MTHFR Testing—Mutations in Methylenetetrahydrofolate Reductase and Heart, Bone, and Brain Health

Posted by Medical Board on February 14, 2018 in Men Women
MTHFR Testing—Mutations in Methylenetetrahydrofolate Reductase and Heart, Bone, and Brain Health

The MTHFR Gene—What is it?

MTHFR stands for methylenetetrahydrofolate reductase, a gene located on chromosome 1p36.3. This gene encodes a specific enzyme in the body, necessary to convert the molecule, 5,10-methylenetetrahydrofolate to 5 methyltetrahydrofolate.[3]

Why is MTHFR important?

The MTHFR gene is critical in amino acid processing. The successful conversion of homocysteine, a common amino acid in the blood, to methionine, strongly affects proper enzyme function.[1]

Too much homocysteine can be dangerous.

Elevated levels of plasma homocysteine may be linked to a number of medical conditions including:
Cardiovascular Disease
Cerebral Vascular Disease (Stroke)
Venous and Arterial Thrombosis
Methotrexate Toxicity for Cancer Therapy
Increased dementia and Alzheimer’s disease
Possible increase in bone fractures
Higher rate of chronic heart failure
Increased risk for preeclampsia (high blood pressure during pregnancy)
Possible neural tube defects
Cardiovascular death

*Individuals deficient in folate are especially vulnerable to high homocysteine levels.[5]

What is MTHFR Genotyping?
Defects in the MTHFR gene may cause homocysteine (potential toxic amino acid) levels to increase if the conversion to methionine (a necessary amino acid) is not successful. A test on whole blood can help identify possible defects.

Why MTHFR Genotyping Is Important

Elevated levels of homocysteine (hyperhomocysteinemia) may be due to the enzyme’s reduced activity, especially when folate is low in the body.

High homocysteine levels (>13umol/L) can put individuals at risk for developing certain medical conditions or other complications.

MTHFR genotyping can help isolate possible causes of high homocysteine levels and provide important information for treatment approaches.

MTHFR genotyping that reveals high homocysteine levels can help guide physicians and other healthcare practitioner in the development of a dietary plan that may include folate or folate with B6 and B12 vitamins.

Results of MTHFR testing may warrant an adjustment to the medication, methotrexate, prescribed to treat certain cancers, rheumatoid arthritis, and psoriasis.

Research studies have also linked MTHFR variants to possible ASD’s (autistic spectrum disorders), especially within the C677T polymorphism in the gene.[6]

Who Will Benefit From MTHFR Testing?

Individuals who have high levels of homocysteine in the blood.

Those with a family history of stroke, cardiovascular disease, or thrombosis.

Patients who receive long-term methotrexate therapy.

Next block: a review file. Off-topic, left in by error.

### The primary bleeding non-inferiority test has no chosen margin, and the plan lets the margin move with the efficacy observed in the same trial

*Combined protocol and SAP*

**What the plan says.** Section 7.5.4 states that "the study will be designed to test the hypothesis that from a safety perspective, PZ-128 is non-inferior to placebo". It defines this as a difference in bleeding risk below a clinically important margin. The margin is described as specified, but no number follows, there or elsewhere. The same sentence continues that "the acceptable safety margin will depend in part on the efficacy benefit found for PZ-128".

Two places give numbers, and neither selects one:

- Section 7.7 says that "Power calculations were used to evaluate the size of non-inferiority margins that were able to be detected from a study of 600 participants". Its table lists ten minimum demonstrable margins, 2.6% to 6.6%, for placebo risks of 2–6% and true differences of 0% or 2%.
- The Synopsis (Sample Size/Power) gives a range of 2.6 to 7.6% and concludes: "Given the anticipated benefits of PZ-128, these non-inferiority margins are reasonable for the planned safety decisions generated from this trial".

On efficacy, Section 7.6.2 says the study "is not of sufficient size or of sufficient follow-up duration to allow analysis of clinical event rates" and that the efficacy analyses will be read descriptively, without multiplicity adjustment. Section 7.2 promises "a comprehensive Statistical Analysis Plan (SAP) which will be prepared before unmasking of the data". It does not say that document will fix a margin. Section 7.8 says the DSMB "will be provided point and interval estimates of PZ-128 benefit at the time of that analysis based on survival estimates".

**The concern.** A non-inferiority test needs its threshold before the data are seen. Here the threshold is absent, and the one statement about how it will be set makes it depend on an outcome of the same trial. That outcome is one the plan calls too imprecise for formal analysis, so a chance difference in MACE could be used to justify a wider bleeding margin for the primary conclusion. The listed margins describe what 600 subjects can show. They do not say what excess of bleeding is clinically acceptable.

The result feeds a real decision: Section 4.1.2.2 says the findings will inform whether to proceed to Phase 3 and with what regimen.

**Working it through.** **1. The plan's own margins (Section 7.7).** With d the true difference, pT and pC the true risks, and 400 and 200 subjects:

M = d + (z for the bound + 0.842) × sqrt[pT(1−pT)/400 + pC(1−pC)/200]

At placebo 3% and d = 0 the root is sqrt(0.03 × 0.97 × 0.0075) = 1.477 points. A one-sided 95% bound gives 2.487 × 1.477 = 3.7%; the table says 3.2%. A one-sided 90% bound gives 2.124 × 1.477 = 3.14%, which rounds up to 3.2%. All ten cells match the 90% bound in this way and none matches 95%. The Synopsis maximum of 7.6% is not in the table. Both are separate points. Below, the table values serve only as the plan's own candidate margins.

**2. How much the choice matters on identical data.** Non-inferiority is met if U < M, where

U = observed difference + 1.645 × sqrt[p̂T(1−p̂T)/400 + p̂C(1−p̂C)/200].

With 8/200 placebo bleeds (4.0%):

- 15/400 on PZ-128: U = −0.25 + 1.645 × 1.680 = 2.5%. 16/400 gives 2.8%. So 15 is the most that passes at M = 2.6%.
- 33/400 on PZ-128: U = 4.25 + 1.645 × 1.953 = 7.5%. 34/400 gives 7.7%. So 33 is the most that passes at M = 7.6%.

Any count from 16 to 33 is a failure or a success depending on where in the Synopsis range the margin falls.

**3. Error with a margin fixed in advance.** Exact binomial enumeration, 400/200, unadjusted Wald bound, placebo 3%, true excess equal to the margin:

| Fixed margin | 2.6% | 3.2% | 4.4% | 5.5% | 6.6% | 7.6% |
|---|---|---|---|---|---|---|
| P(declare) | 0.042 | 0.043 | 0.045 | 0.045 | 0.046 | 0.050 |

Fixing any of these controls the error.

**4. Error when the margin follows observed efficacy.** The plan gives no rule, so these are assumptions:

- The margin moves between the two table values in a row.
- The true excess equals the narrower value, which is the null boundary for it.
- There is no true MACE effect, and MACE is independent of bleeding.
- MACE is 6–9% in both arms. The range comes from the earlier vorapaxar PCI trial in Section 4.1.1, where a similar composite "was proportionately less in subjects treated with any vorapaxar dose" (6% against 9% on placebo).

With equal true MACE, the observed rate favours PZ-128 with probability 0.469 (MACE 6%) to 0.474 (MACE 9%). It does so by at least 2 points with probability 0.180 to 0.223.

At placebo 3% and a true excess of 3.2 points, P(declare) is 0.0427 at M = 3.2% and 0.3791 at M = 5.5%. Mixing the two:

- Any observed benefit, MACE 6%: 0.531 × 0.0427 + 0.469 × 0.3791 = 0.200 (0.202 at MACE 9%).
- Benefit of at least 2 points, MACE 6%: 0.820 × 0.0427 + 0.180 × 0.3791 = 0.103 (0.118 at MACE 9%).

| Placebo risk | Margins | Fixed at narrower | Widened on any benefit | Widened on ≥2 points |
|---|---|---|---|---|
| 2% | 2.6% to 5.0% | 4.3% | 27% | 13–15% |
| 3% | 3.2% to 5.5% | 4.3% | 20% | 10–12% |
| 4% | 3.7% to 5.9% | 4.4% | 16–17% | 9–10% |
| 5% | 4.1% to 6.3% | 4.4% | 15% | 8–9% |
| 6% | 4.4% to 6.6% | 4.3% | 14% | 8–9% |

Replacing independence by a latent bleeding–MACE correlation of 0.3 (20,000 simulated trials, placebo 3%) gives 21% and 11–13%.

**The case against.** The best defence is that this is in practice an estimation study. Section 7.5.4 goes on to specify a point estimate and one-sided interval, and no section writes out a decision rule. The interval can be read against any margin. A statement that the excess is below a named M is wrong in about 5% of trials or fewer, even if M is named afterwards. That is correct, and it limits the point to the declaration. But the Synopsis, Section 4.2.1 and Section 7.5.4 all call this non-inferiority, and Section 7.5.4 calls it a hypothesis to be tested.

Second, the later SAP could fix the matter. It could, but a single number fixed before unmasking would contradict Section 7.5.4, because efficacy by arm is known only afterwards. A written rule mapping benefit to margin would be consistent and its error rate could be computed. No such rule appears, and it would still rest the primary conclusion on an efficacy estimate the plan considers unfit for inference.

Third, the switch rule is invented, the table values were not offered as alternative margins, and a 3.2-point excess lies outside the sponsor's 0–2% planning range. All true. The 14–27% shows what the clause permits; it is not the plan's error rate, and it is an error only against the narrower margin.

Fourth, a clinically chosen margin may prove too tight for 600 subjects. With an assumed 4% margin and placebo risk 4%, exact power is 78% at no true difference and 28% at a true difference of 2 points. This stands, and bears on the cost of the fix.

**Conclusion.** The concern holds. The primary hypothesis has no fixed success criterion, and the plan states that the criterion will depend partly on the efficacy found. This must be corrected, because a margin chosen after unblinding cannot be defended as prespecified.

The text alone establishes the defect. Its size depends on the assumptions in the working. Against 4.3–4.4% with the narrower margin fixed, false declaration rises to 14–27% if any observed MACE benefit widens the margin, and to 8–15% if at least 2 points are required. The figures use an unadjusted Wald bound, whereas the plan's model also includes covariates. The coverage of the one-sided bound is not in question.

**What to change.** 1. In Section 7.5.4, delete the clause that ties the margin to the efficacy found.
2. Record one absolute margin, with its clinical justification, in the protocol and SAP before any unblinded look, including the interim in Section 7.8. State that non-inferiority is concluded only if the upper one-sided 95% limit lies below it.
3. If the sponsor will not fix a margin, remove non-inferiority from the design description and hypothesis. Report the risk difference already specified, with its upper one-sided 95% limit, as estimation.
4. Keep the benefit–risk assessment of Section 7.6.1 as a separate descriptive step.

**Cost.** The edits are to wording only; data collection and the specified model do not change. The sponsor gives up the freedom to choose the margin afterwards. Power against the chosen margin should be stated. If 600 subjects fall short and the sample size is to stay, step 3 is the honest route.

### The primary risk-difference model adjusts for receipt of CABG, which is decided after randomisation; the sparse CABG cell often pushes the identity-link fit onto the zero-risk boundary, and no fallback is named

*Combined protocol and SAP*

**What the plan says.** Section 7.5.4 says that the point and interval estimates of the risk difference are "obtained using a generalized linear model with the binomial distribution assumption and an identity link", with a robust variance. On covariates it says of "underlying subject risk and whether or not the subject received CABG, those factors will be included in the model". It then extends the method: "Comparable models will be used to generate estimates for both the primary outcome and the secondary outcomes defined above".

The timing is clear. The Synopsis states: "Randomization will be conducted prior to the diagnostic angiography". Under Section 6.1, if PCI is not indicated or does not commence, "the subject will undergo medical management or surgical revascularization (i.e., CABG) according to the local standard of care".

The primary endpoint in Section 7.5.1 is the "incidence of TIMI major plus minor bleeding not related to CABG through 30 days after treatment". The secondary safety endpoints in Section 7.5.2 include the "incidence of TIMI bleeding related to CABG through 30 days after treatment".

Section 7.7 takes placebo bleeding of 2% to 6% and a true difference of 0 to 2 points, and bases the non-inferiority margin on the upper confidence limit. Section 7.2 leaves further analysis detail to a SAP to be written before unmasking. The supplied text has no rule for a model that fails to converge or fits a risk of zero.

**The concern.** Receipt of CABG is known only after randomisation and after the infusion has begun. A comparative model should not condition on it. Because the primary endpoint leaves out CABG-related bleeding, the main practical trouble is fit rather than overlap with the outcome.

What are genetic variants for MTHFR?

A genetic variant refers to an alteration in the common DNA sequence. It is often used in place of the older term “genetic mutation”.[2]

Each of us carries two copies of the MTHFR gene containing instructions for creating the enzyme that breaks down the amino acid, homocysteine.

Too much homocysteine can lead to serious medical conditions.

MTHFR Genetic Variants By Race

In the United States, two gene variants are most common, C677T and A1298C. Roughly 25% of Hispanics, and 15% of Caucasians have two copies of C677T.

Genetic Variants

C677T—A mutation (variant) from cytosine to adenine exists at position 677 within the gene.

A1298C—A mutation (variant) from adenine to cytosine exists at position 677 within the gene.

Each of these variants affects amino acids in the protein, reducing its function.

Possible Genotypes 677-CC, CT-TT

CC-homozygous normal
Roughly 45% of the population
No greater risk involved

CT-one variant copy
Roughly 45% of the population
Some reduction in enzyme activity
By itself, no greater risk involved

TT-two variant copies
Roughly 10% of the population
Increased risk for hyperhomocysteinemia and other complications

1298-AA, AC, CC

AA-normal homozygous

AC or CC- one or two copies of variants
Roughly 30% of the population
No increased risk on its own
Increased risk if combined with 677 variant[4]

MTHFR testing should be considered for all individuals at risk for homocysteine related conditions.


References
1Dean, Laura. “Methylenetetrahydrofolate Reductase Deficiency.” Medical Genetics Summaries [Internet]., U.S. National Library of Medicine, 27 Oct. 2016, www.ncbi.nlm.nih.gov/books/NBK66131/. 
2“Definition of genetic variant – NCI Dictionary of Cancer Terms.” National Cancer Institute, www.cancer.gov/publications/dictionaries/genetics-dictionary/def/genetic-variant. 
3Iyer, Lakshminarayan M., et al. “Polyvalent Proteins, a Pervasive Theme in the Intergenomic Biological Conflicts of Bacteriophages and Conjugative Elements.” Journal of Bacteriology, vol. 199, no. 15, 2017, doi:10.1128/jb.00245-17. 
4“MTHFR gene variant.” Genetic and Rare Diseases Information Center, U.S. Department of Health and Human Services, rarediseases.info.nih.gov/diseases/10953/mthfr-gene-mutation. 
5Selhub, J. “Public health significance of elevated homocysteine.” Food and nutrition bulletin., U.S. National Library of Medicine, June 2008, www.ncbi.nlm.nih.gov/pubmed/18709886. 
6Sener, Elif Funda, et al. Genetics Research International, Hindawi Publishing Corporation, 2014, www.ncbi.nlm.nih.gov/pmc/articles/PMC4241316/.

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